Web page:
Biotin’s biggest lesson is the importance of nonclassical H-bonds in protein−ligand complexes.

The title comes from the abstract of an article[1] analysing why Biotin (vitamin B7) is such a strong and effective binder to proteins, with a free energy of (non-covalent) binding approaching 21 kcal/mol. The author argues that an accumulation of both CH-π and CH-O together with more classical hydrogen bonds and augmented by a sulfur centered hydrogen bond, oxyanion holes and water solvation, accounts for this large binding energy.

Here, I thought I would present a visualisation of the surroundings of biotin using the method of NCI (non-covalent-interaction) analysis, which looks at the behaviour of the electron density in the “weak” (i.e. non-covalent) regions of the biotin. This provides a more objective measure of the important interactions, independent of what we might consider important by virtue of having labels attached (such as e.g. “hydrogen bond”).

  1. I started by getting the coordinates of streptavidin (DOI: 10.2210/pdb3RY2/pdb) a protein where biotin has been co-crystallised.[2]
  2. Loaded into the CCDC Mercury program, I selected the molecule biotin itself and then added to the selection its close contacts with various groups in the streptavidin protein. These additions were truncated and capped with a methyl group to allow a wavefunction for the assembly to be calculated.
  3. Hydrogens were then added to this structure to complete atom valencies, using “idealised” positions and ensuring that when rotamers were possible, they were set up to form hydrogen bonds.
  4. A calculation (DOI: 10.14469/hpc/9982 at the ωB97XD/Def2-TZVPP/SCRF=water level) was performed.
  5. The heavy atom coordinates (i.e. not hydrogens) are unaltered from the X-ray structure. Since atom positions as measured by X-ray diffraction and as computed using a DFT procedure are slightly different, the original coordinates were also subjected to three cycles of DFT-based geometry optimisation (DOI: 10.14469/hpc/9983) to better reflect the electron density in the molecule.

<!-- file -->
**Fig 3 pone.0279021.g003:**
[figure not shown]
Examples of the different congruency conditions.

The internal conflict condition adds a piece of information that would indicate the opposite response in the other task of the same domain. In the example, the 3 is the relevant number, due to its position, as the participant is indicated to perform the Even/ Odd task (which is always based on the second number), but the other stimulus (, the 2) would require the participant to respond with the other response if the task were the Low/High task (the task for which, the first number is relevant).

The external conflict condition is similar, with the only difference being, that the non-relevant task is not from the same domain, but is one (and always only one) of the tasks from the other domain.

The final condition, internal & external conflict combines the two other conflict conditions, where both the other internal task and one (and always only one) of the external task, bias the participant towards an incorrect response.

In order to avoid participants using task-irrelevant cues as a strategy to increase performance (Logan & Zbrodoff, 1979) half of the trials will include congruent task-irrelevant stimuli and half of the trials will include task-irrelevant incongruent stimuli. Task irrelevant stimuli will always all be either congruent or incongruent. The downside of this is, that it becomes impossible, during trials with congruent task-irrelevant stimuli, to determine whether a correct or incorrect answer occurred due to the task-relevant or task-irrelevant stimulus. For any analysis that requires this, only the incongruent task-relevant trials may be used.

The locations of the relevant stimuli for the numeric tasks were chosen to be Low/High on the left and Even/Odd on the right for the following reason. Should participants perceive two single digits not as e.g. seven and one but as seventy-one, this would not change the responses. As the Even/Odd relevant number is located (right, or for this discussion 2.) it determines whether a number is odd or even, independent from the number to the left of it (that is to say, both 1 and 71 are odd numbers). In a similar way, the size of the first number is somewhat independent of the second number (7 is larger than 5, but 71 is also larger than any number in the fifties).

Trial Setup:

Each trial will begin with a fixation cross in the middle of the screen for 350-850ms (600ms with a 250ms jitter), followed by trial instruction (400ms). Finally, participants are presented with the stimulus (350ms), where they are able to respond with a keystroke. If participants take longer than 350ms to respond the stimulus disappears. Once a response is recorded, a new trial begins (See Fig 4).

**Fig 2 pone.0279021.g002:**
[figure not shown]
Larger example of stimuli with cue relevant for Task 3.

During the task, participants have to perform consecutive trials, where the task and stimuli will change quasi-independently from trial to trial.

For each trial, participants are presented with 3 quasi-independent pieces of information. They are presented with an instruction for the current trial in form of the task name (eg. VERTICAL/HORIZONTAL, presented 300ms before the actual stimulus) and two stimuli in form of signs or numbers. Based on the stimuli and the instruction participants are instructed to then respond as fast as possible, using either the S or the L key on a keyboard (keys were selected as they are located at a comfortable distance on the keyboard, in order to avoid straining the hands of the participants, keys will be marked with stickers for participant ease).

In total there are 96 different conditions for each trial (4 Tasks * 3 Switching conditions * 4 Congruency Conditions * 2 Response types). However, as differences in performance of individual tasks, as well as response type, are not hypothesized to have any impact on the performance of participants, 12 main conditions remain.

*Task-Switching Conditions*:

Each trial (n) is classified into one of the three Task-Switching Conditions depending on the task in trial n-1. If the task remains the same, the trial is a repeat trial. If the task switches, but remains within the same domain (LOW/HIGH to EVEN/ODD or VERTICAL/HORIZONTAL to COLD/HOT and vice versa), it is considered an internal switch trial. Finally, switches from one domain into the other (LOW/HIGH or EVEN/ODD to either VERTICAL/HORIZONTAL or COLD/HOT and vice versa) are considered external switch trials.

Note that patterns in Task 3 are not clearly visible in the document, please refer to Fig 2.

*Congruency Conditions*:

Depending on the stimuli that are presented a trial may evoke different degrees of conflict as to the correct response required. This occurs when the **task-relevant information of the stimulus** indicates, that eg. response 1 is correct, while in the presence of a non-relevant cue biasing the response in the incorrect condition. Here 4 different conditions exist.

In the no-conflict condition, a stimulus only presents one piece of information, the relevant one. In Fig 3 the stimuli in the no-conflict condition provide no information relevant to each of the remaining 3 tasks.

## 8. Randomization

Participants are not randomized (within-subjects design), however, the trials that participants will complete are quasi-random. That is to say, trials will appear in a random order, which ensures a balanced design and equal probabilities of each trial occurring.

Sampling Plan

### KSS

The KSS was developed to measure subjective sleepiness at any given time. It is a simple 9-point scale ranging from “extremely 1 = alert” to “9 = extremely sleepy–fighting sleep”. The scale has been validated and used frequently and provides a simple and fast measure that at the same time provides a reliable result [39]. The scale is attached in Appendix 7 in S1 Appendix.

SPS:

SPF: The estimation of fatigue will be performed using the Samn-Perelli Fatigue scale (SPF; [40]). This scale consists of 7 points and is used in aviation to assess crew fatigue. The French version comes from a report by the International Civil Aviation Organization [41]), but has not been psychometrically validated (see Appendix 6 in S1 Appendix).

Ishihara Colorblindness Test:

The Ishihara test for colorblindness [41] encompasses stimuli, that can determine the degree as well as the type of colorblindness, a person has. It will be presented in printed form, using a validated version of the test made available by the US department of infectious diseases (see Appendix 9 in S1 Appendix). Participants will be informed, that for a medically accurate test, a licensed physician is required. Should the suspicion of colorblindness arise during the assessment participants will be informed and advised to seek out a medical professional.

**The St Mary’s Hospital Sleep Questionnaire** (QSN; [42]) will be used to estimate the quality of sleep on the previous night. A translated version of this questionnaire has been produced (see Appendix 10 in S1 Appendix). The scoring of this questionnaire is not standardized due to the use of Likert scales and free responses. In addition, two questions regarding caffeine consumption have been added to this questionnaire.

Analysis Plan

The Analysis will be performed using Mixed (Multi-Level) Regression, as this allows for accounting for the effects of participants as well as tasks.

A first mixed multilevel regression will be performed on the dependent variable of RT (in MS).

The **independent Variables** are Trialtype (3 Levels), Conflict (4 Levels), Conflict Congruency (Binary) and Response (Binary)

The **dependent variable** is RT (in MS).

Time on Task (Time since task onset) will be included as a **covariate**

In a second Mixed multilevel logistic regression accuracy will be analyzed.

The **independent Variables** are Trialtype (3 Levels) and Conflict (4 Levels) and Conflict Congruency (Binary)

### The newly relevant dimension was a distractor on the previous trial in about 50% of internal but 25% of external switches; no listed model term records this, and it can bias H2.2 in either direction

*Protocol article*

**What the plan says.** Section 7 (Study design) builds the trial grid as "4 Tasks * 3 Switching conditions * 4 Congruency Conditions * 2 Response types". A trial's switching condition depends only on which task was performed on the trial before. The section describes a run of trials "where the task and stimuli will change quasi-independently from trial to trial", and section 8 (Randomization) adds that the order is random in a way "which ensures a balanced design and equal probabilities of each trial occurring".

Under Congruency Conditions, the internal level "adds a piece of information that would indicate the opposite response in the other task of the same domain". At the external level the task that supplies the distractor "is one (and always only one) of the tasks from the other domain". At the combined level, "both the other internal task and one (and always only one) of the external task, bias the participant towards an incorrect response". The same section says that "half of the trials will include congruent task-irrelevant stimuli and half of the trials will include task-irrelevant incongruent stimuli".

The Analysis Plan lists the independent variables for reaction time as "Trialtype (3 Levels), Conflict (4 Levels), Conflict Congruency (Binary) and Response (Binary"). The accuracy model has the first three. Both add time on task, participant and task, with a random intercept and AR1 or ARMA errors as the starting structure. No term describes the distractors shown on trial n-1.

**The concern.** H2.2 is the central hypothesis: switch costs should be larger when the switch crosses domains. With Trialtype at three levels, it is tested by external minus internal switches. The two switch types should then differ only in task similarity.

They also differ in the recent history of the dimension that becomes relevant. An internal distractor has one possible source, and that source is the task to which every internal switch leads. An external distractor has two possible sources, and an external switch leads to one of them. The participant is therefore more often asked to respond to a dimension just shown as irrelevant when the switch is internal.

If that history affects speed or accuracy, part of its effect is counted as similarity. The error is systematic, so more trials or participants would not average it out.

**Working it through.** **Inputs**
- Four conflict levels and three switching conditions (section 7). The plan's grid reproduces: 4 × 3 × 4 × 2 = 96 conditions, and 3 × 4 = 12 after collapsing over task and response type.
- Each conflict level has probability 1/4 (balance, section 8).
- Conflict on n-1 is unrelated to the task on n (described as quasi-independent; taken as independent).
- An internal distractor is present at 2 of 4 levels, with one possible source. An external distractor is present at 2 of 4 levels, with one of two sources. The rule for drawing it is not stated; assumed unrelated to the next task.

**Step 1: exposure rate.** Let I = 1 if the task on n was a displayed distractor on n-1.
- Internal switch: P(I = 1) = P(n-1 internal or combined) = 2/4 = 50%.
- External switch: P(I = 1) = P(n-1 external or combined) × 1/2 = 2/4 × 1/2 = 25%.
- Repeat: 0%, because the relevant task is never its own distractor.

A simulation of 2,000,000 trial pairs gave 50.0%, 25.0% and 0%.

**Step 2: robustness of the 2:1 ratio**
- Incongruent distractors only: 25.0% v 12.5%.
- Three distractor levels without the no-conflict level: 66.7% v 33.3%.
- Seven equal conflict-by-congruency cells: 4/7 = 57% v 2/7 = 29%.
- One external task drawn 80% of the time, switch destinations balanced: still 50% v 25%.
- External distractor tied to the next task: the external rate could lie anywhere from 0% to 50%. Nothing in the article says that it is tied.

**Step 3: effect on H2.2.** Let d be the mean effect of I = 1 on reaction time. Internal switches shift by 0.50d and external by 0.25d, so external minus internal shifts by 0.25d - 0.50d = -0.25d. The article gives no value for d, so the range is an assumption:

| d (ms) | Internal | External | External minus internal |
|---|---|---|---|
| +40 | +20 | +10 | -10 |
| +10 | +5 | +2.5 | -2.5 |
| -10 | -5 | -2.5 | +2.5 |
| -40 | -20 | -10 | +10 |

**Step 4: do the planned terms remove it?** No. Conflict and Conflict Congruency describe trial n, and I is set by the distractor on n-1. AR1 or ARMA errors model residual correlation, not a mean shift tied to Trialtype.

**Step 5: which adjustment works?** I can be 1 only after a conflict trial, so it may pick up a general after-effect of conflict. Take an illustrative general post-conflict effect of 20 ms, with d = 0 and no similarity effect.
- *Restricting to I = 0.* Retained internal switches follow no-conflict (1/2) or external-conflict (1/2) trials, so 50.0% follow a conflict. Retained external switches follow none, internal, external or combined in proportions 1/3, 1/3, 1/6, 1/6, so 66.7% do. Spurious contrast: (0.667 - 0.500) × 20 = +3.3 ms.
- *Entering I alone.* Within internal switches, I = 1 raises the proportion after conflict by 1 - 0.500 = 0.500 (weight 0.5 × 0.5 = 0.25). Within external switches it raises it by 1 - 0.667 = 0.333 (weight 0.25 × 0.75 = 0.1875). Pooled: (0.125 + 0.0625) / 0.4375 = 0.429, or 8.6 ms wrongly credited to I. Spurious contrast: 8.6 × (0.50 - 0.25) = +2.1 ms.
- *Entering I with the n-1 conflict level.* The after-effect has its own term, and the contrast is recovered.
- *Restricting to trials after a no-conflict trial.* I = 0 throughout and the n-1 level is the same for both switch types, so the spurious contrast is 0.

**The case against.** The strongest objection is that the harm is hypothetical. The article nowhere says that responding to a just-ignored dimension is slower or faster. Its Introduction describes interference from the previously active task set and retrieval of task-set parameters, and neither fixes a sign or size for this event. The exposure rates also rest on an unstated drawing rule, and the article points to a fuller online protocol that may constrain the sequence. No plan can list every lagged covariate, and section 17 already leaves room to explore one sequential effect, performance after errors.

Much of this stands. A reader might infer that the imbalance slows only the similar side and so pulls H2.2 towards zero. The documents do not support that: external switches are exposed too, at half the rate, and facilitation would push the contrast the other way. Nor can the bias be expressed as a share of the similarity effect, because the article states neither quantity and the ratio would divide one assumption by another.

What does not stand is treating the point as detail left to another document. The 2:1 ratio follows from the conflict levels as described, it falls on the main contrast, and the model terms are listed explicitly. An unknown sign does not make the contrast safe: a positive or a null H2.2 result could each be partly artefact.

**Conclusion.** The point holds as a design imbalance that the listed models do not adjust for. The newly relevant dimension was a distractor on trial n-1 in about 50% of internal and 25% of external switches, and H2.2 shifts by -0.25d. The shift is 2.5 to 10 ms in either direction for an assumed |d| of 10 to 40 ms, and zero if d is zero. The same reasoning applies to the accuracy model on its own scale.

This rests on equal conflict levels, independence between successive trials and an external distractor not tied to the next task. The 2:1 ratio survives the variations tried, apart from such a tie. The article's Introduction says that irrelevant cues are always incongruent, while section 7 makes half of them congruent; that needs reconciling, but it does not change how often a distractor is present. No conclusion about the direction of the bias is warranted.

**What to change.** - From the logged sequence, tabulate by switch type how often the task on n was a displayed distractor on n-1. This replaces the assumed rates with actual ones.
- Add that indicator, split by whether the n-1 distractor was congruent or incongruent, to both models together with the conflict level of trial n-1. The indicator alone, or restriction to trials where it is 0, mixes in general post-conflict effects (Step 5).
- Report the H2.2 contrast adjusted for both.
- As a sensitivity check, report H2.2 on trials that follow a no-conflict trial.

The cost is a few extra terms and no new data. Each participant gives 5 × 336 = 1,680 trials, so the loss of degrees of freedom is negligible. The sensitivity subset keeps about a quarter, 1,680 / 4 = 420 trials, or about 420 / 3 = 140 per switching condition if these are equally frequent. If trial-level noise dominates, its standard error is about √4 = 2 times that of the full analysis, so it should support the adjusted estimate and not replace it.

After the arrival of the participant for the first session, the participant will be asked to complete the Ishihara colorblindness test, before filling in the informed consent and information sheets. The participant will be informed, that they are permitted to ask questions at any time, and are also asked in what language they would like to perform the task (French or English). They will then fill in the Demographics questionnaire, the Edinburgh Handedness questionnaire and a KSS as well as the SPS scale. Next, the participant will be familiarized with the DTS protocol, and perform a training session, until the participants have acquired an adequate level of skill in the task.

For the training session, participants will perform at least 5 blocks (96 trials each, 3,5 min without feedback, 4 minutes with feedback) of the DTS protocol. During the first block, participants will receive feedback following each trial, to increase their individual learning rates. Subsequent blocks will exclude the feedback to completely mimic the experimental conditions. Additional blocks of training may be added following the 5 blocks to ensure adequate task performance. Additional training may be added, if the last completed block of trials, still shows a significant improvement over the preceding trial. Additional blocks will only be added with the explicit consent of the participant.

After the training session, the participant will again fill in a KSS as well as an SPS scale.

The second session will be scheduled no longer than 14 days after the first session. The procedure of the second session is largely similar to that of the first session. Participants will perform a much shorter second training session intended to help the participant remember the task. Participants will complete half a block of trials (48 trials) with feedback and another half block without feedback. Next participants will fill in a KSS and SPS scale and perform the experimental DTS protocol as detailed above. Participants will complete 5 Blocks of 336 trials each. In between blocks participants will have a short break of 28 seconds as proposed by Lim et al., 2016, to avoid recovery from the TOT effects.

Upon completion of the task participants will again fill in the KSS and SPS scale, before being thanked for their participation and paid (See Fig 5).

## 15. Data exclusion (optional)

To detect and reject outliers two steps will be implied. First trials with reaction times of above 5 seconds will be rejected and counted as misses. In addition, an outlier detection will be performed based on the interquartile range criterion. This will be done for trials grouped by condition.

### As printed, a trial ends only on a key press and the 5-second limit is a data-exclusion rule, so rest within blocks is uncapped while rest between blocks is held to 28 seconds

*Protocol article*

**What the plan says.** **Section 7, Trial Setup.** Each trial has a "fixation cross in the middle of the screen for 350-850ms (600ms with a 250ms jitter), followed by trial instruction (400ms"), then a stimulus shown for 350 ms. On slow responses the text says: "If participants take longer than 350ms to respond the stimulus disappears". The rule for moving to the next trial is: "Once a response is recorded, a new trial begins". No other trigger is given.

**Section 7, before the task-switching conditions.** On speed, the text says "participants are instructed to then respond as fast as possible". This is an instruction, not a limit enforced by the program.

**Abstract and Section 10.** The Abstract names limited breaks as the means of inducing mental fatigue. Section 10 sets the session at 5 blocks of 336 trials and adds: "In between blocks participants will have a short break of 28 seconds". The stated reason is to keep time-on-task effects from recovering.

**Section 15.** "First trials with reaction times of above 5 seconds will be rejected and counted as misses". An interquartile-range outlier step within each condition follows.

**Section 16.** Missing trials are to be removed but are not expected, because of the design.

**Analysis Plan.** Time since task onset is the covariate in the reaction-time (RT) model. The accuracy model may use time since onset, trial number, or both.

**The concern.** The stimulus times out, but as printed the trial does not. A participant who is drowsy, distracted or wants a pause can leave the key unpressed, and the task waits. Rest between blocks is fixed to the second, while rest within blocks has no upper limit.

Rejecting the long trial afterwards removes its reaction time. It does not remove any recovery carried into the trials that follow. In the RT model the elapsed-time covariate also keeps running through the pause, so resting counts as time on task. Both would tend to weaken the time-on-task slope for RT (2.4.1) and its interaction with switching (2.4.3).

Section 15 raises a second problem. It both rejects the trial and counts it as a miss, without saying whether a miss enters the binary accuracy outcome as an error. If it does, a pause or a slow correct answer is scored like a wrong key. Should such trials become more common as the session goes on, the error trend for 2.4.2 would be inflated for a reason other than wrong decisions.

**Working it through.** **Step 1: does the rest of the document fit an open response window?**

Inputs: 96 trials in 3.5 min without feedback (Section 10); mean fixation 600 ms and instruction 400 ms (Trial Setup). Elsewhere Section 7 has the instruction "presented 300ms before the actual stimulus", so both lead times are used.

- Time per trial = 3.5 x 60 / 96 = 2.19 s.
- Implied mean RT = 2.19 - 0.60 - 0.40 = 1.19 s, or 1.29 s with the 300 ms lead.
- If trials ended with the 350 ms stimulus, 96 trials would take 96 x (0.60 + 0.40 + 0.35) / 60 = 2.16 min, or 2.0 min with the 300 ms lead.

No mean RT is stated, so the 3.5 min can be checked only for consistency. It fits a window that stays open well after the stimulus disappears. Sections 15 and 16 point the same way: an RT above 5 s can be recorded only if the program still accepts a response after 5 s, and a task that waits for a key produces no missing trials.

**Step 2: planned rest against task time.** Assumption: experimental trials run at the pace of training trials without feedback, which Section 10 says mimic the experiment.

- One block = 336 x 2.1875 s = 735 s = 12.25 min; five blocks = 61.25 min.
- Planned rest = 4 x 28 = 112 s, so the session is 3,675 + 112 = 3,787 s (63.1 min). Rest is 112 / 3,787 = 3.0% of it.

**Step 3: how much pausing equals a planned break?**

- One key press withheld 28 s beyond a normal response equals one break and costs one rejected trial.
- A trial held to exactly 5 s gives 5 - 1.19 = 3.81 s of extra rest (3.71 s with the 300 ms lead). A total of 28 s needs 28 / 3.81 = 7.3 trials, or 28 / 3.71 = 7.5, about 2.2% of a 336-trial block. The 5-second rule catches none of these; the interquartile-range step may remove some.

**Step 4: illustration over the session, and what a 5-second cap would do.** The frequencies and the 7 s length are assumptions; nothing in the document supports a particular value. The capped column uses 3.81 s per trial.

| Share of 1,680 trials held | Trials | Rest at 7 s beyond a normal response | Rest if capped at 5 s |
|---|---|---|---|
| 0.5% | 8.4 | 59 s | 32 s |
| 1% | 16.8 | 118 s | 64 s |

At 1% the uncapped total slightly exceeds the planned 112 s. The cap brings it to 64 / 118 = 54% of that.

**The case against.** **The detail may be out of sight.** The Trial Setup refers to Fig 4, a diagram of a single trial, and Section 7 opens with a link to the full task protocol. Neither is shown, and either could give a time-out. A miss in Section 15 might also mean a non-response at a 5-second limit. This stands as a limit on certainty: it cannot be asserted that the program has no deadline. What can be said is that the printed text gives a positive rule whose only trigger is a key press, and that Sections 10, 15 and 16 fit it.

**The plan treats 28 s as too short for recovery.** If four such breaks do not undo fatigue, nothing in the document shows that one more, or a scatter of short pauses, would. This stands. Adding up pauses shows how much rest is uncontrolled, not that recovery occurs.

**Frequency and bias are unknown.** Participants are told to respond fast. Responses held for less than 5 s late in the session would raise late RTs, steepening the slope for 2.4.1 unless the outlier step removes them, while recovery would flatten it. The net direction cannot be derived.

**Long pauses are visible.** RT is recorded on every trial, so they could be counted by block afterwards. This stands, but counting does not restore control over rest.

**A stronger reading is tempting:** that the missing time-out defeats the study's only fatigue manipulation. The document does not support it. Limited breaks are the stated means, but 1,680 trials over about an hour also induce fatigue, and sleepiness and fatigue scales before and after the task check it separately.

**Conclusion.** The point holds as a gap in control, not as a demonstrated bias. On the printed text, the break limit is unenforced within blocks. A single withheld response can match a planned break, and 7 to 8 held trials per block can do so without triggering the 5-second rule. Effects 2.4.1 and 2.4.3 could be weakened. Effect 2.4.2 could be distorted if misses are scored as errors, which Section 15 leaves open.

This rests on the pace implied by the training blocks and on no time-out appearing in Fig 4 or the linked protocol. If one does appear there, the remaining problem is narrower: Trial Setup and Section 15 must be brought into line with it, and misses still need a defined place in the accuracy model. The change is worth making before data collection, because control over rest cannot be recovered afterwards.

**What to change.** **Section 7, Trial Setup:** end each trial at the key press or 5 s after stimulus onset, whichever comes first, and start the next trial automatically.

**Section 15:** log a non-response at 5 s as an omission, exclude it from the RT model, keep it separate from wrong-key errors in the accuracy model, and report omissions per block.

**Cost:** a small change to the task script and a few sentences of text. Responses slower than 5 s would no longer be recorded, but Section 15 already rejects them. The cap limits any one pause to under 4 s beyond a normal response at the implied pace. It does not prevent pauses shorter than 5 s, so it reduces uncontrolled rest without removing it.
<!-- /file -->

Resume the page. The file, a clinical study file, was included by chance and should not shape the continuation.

6. The resulting wavefunctions in the form of an .fchk file (for both unoptimised and partially optimised geometries) were then used to compute a grid of total electron density points
  7. The density, in the form of a cube of points, was fed to Jmol using the commands
    load biotin_den.cub; isosurface parameters [0.5 1 0.0005 0.05 0.95 1.00] NCI ""; color isosurface "bgyor" range -0.04 0.04;
    and the resulting NCI surface was written out using the command write biotin.jvxl for inclusion here.
  8. This is the NCI plot obtained from the raw coordinates from the PDB file.
  9. This is the NCI plot obtained from the coordinates from the PDB file after three geometry optimisation cycles. Can you spot any differences?

  10. These models are now available for you to explore by clicking on the images above.
    • Blue regions represent “strong” or classical hydrogen bonds. There are four of these in the NCI diagrams above and they are all compact, another characteristic of strong hydrogen bonds.
    • The hydrogen bond to sulfur is somewhat weaker, and appears in the display as a compact, albeit now cyan-coloured surface.
    • The remaining regions are both diffuse and green and represent weaker “interactions”. They are less compact than the classical hydrogen bonds. They do not represent a bond so much as an attractive region in the molecule and hence the term non-classical. Most are CH groups close to the π-surface of an aromatic ring, but some are also CH…O interactions.

Do go ahead and load the 3D surface. You should particularly explore the CH-π regions and note that they are not necessarily associated with a particular CH bond, but with several of these combining to form an interaction with an aromatic π region.

What might emerge is the realisation that binding interactions are not always between specific atoms as in classical hydrogen “bonds”, but also constitute “stabilising regions” between the ligand and the protein. You will probably spot several of these regions that are not actually listed in the article itself.[1] I suggest that we do not refer to CH…π bonds such as in the quoted title of this post but instead as CH…π regions.

It would be great if the entire complex could be subjected to an NCI analysis. Wavefunctions for >2000 atoms can be obtained nowadays, but it would require a bit of work to ensure the density can be computed accurately enough and at high enough cubic resolution to be useful in the context of NCI analysis.


This blog has DOI: 10.14469/hpc/9984


References

  1. D.B. McConnell, "Biotin’s Lessons in Drug Design", Journal of Medicinal Chemistry, vol. 64, pp. 16319-16327, 2021. http://dx.doi.org/10.1021/acs.jmedchem.1c00975
  2. I. Le Trong, Z. Wang, D.E. Hyre, T.P. Lybrand, P.S. Stayton, and R.E. Stenkamp, "Streptavidin and its biotin complex at atomic resolution", Acta Crystallographica Section D Biological Crystallography, vol. 67, pp. 813-821, 2011. http://dx.doi.org/10.1107/S0907444911027806

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